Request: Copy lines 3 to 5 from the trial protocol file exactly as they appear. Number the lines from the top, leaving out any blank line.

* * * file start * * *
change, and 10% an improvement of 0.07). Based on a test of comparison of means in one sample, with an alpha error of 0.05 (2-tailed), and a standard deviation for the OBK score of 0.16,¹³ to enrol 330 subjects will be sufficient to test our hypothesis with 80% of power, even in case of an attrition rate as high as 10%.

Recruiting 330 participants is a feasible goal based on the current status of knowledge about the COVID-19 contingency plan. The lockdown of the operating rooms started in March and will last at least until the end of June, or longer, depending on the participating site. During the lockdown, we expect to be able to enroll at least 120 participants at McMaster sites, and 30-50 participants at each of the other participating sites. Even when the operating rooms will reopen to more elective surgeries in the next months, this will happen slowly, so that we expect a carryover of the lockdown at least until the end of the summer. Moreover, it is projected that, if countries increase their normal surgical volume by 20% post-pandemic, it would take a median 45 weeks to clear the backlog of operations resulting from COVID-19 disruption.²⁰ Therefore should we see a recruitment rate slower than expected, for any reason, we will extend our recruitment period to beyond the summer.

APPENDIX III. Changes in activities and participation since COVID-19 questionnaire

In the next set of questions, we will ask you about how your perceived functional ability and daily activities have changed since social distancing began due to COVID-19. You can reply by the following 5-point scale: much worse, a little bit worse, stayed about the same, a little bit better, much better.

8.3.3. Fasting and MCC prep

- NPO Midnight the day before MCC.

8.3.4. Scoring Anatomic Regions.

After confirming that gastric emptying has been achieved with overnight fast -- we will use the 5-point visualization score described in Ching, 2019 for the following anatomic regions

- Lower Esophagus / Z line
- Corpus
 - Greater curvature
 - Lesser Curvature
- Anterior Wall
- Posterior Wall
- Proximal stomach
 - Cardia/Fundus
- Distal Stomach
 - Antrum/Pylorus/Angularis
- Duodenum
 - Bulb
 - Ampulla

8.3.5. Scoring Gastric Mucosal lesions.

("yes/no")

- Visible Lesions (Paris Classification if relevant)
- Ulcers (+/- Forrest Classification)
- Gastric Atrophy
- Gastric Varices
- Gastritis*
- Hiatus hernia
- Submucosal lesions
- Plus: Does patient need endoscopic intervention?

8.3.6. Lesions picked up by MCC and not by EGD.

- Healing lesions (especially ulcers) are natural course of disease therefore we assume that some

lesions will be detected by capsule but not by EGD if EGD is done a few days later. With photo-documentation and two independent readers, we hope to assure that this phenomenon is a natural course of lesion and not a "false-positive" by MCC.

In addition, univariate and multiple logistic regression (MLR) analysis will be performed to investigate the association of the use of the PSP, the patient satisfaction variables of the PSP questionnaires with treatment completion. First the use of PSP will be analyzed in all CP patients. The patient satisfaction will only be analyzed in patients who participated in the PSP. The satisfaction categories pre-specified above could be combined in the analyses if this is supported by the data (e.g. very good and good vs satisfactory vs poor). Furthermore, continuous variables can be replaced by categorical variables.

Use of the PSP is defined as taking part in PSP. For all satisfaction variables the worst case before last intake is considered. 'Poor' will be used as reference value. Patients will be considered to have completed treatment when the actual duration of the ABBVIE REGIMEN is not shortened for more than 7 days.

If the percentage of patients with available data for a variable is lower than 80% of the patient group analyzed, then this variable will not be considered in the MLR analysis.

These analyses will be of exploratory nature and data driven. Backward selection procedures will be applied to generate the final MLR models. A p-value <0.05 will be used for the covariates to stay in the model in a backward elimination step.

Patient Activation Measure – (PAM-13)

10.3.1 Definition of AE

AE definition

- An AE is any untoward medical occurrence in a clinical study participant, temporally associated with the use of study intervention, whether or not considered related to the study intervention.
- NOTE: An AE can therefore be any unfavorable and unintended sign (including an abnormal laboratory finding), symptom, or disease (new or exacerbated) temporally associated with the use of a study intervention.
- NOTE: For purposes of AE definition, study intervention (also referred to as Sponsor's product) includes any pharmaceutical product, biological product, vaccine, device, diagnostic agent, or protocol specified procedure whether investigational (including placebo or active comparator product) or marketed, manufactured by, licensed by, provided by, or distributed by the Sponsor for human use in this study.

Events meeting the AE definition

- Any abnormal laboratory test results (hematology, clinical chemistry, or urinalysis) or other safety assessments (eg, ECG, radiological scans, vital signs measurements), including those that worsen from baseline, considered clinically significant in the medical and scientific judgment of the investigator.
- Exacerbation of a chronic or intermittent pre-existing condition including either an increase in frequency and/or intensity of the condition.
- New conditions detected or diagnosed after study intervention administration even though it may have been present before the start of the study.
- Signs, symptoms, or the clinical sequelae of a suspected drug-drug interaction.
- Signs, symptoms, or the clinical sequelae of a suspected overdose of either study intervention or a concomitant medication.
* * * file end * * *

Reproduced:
APPENDIX III. Changes in activities and participation since COVID-19 questionnaire

In the next set of questions, we will ask you about how your perceived functional ability and daily activities have changed since social distancing began due to COVID-19. You can reply by the following 5-point scale: much worse, a little bit worse, stayed about the same, a little bit better, much better.

8.3.3. Fasting and MCC prep